Today’s Wall Street Journal examines the narrowing ratings gap between NBC’s “Today” and ABC’s “Good Morning America,” declaring that morning television is “back in play.” The article notes that the ratings growth at second-place “GMA” comes as senior executive producer James Goldston has made a number of familiar tweaks to the program:
Earlier, GMA also began copying a number of signature “Today” segments, such as summer concert series. And last month, Mr. Goldston and the network moved GMA to a new set on the first floor of ABC’s Times Square studio so that anchors could more easily venture outdoors.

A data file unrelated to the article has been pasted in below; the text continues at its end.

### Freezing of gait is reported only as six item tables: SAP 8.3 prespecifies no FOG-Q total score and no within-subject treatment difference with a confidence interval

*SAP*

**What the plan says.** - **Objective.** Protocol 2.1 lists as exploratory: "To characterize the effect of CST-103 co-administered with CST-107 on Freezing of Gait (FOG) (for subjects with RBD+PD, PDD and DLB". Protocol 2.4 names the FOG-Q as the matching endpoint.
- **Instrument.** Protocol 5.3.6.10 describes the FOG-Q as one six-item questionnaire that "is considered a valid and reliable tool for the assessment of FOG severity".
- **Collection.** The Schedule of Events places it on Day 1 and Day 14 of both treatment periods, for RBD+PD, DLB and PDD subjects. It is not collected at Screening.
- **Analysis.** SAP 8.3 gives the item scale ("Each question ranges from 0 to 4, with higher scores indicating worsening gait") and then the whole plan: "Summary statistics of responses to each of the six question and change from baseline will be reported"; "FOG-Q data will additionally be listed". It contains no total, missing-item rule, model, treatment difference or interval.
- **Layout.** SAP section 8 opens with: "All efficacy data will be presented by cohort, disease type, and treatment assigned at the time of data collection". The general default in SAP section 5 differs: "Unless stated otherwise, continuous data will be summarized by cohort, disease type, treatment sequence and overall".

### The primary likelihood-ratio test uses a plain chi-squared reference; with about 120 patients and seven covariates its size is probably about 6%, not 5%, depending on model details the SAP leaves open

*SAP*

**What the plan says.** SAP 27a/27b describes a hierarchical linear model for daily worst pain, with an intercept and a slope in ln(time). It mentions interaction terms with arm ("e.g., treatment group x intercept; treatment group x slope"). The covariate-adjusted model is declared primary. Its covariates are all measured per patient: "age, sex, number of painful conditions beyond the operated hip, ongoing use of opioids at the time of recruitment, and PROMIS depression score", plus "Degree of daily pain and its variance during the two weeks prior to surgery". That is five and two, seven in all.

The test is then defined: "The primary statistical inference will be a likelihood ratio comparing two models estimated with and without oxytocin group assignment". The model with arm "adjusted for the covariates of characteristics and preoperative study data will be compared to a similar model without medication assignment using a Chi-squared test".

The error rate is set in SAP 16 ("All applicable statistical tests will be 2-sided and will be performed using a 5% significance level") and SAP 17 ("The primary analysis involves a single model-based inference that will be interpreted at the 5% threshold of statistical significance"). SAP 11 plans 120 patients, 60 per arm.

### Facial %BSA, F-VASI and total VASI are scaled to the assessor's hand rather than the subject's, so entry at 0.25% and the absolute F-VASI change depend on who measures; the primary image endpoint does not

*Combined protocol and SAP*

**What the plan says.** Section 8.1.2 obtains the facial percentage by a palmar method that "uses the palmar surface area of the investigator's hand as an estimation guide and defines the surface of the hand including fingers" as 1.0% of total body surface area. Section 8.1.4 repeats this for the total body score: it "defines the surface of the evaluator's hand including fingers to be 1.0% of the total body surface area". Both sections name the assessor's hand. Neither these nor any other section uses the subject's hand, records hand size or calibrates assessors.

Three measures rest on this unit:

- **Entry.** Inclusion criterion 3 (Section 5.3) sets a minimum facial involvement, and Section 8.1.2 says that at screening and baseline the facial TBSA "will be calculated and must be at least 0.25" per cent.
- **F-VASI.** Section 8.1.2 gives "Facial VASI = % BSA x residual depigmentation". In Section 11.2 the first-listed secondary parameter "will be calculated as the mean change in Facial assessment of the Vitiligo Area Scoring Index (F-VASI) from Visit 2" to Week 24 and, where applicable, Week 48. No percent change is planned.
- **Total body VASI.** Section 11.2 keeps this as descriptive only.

“Little by little, ‘Good Morning America’ has come to replicate what has always been the ‘Today’ show’s secret sauce—the ensemble,” says Victor Neufeld, a former executive producer of CBS’s “Early Show” and ABC’s “20/20.” “The chemistry is working,” he says, and GMA has become a “Today” alternative, “like Coke and Pepsi.”
In an interview, Mr. Goldston dismisses the idea that GMA is copying “Today.” “We are in the process of modernizing morning television, and we are excited about how it is going so far,” he says. “You don’t often see those kinds of gains.”